Heart Attack: A Life-Altering Experience For Most Patients

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A heart attack can bring a lot of things into focus – such as your lifestyle and mortality.

Heart disease is the leading cause of death in men and women. But every year tens of thousands of Americans survive this often frightening and confusing event, the American Heart Association says. And most return to normal life and enjoy many more productive years. 

A heart attack can motivate you to start making drastic changes in your life. For instance, to stop smoking. Or begin to eat healthy and become more physically active. In short, you may be motivated to try to lead a much healthier life than you were used to.

While surviving a heart attack can lead to positive changes, it may also introduce new challenges. Heart attack survivors are prone to depression, having to grapple with a new diagnosis and issues such as time off of work. You could also experience anxiety over discomfort in your chest that may have nothing to do with your heart.

After a heart attack, you could have a heightened sense of feeling below your chin and above your waist. This discomfort in your chest, could be caused by something other than your heart such as your stomach or esophagus.”

Transitioning Back To Everyday Living

The following steps can help return to a normal life after a heart attack while helping reduce your risk of another heart attack:

  • Be compliant. Most likely your cardiologist has ordered medication to help address the issues that may have increased your risk for a heart attack or to aid the effectiveness of a procedure performed at the time of your attack. These medications can serve you as a lifeline to ensure future health. Take them as directed and for as long as they are prescribed. If affordability is an obstacle, talk to your doctor, who may be able to direct you to patient assistance programs.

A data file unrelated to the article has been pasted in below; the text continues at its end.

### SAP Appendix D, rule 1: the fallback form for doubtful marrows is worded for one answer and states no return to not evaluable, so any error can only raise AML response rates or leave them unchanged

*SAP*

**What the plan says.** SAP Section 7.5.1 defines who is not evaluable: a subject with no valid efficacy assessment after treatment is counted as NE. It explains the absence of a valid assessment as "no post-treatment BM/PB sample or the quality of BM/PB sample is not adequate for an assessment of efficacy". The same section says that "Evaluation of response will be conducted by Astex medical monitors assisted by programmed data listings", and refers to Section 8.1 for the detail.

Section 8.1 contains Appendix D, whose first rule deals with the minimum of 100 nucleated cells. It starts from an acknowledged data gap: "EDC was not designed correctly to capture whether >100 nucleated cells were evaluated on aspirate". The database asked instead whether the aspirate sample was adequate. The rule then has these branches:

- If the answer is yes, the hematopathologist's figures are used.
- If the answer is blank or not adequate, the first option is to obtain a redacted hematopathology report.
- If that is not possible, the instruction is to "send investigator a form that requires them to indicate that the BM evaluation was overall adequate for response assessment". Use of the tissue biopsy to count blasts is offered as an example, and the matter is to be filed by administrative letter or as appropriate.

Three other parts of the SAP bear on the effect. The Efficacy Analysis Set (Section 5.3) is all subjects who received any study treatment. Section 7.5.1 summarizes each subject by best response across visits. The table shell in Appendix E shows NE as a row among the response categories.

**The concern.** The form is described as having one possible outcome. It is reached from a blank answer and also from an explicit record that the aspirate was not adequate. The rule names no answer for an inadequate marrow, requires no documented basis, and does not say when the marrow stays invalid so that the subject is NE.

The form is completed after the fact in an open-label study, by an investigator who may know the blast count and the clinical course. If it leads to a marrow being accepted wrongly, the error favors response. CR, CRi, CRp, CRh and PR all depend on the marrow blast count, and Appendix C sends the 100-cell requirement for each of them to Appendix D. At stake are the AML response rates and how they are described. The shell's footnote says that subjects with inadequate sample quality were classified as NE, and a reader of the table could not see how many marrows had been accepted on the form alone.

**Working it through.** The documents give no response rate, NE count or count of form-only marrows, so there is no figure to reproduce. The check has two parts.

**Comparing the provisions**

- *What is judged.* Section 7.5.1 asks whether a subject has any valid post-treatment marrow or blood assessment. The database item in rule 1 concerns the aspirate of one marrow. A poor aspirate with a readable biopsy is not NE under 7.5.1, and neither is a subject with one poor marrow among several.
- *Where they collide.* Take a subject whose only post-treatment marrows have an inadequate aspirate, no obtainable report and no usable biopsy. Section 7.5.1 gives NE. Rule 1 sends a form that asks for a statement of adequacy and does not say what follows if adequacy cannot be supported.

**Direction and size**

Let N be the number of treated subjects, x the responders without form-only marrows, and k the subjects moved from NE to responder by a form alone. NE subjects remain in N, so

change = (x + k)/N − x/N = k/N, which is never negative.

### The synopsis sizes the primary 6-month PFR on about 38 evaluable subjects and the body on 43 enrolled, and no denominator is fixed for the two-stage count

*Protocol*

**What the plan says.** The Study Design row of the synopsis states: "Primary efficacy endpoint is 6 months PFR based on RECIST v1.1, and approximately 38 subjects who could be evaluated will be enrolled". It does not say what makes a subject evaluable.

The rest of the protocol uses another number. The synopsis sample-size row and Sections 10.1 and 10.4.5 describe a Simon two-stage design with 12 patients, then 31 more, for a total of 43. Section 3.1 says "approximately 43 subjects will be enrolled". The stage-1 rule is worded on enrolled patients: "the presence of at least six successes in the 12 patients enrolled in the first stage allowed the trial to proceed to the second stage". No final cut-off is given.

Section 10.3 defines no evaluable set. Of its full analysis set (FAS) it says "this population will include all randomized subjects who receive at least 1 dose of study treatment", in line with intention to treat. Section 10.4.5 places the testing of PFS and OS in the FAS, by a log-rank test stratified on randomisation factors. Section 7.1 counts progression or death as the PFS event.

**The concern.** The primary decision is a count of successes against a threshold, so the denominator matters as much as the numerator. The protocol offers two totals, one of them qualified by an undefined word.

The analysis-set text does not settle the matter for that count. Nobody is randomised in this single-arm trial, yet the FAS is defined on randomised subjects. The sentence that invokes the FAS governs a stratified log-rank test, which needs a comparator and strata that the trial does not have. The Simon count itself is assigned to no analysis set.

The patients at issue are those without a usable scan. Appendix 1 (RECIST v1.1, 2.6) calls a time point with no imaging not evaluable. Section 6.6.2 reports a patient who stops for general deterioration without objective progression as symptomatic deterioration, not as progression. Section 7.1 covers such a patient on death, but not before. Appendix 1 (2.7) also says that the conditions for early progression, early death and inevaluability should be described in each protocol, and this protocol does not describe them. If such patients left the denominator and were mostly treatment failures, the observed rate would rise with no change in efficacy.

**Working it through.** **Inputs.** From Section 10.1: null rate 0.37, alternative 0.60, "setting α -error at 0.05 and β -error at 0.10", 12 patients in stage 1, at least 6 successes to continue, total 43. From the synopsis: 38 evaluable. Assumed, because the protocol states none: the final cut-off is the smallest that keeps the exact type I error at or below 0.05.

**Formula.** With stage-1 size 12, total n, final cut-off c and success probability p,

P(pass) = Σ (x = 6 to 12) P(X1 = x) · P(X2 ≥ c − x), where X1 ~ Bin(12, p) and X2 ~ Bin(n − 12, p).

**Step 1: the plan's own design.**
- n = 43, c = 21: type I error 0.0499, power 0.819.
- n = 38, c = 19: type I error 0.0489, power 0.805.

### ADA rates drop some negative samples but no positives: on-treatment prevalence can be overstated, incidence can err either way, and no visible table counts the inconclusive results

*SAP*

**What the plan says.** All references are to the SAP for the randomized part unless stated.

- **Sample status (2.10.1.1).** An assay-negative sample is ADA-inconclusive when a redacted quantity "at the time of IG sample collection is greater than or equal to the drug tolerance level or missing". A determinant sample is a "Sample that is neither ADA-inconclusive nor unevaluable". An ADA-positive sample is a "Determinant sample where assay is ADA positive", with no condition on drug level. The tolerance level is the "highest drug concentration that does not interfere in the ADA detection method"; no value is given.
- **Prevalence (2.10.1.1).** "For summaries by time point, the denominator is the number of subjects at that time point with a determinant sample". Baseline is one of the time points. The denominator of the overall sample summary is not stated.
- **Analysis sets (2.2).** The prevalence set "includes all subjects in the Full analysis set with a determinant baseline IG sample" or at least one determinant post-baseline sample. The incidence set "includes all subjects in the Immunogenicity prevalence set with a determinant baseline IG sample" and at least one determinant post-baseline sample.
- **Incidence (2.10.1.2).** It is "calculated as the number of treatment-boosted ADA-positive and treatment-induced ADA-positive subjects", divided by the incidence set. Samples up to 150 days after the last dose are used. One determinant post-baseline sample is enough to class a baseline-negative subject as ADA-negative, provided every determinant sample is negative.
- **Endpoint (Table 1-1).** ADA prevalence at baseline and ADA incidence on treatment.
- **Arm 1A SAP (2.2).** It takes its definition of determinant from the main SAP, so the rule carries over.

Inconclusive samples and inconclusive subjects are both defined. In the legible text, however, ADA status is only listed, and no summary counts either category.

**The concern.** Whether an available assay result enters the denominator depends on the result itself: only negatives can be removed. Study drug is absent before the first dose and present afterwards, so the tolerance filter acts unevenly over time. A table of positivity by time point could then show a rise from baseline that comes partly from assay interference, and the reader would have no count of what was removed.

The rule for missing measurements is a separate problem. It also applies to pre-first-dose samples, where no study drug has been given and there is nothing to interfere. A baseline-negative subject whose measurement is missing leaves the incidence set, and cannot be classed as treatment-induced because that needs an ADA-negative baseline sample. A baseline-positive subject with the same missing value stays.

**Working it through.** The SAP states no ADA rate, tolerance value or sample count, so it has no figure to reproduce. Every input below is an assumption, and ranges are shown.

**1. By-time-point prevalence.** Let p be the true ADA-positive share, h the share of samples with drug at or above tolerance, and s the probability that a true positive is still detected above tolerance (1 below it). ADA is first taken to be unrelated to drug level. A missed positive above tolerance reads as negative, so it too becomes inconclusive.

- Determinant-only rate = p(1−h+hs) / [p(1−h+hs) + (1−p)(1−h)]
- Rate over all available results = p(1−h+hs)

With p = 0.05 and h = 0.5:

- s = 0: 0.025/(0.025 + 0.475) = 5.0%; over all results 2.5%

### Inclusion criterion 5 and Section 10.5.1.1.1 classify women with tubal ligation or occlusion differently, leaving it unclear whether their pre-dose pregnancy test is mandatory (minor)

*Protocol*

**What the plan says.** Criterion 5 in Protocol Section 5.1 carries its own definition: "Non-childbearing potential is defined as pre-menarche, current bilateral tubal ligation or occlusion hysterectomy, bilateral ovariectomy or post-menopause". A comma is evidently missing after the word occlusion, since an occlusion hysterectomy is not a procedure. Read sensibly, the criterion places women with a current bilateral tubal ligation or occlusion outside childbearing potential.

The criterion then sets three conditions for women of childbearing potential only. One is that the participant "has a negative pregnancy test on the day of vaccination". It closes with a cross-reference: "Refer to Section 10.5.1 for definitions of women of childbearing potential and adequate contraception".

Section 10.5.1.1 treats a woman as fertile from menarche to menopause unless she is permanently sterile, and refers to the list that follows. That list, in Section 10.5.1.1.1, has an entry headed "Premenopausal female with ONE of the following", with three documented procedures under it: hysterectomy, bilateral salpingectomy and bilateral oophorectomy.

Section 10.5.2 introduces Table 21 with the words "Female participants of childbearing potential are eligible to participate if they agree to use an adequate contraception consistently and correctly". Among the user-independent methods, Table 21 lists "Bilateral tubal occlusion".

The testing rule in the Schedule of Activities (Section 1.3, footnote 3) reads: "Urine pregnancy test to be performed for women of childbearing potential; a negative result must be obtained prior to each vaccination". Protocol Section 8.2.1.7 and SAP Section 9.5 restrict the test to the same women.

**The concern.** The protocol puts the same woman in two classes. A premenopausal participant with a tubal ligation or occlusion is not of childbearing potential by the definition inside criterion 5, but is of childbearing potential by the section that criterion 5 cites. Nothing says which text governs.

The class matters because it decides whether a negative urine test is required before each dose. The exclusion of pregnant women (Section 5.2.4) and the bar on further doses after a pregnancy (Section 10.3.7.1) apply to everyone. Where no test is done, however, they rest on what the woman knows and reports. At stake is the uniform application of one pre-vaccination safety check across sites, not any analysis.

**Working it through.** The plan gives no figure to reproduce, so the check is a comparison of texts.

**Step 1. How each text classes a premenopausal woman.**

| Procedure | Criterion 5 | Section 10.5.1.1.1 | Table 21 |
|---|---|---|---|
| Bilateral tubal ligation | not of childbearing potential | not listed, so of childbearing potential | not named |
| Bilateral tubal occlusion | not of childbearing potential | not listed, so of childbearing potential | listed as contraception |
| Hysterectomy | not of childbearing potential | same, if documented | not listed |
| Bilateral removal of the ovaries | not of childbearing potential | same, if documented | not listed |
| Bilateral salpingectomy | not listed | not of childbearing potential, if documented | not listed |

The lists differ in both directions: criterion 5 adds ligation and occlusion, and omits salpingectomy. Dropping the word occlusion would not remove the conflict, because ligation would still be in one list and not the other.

• See your doctor. After a heart attack, your health should be monitored for the rest of your life. How frequent your physician will want to see you may vary on your progress, but keeping those appointments is critical. The regular monitoring – which can vary from once to twice a year with a cardiologist – helps you adjust to medications, evaluate their effectiveness, and easy any feelings of anxiety you may have.
  • Go to rehab. Don’t look at cardiac rehabilitation as a chore to check off a list, but an effective tool to strengthen your heart in a safe environment. Rehab is not only good for physical health, but also mental. You’ll likely be surrounded by individuals who share your story and understand your struggles. 
  • Modify your life. Discuss with your doctor what can be modified in your life to reduce your risk for another heart attack. Stop smoking, lower your blood pressure and cholesterol, and get physically active. You can’t change the fact that heart disease runs in your family, but you can play a role in how it will affect your life.
  • Don’t dwell on the past. Maybe you didn’t lead a healthy life before your heart attack. But now you have an opportunity for a new healthy beginning.

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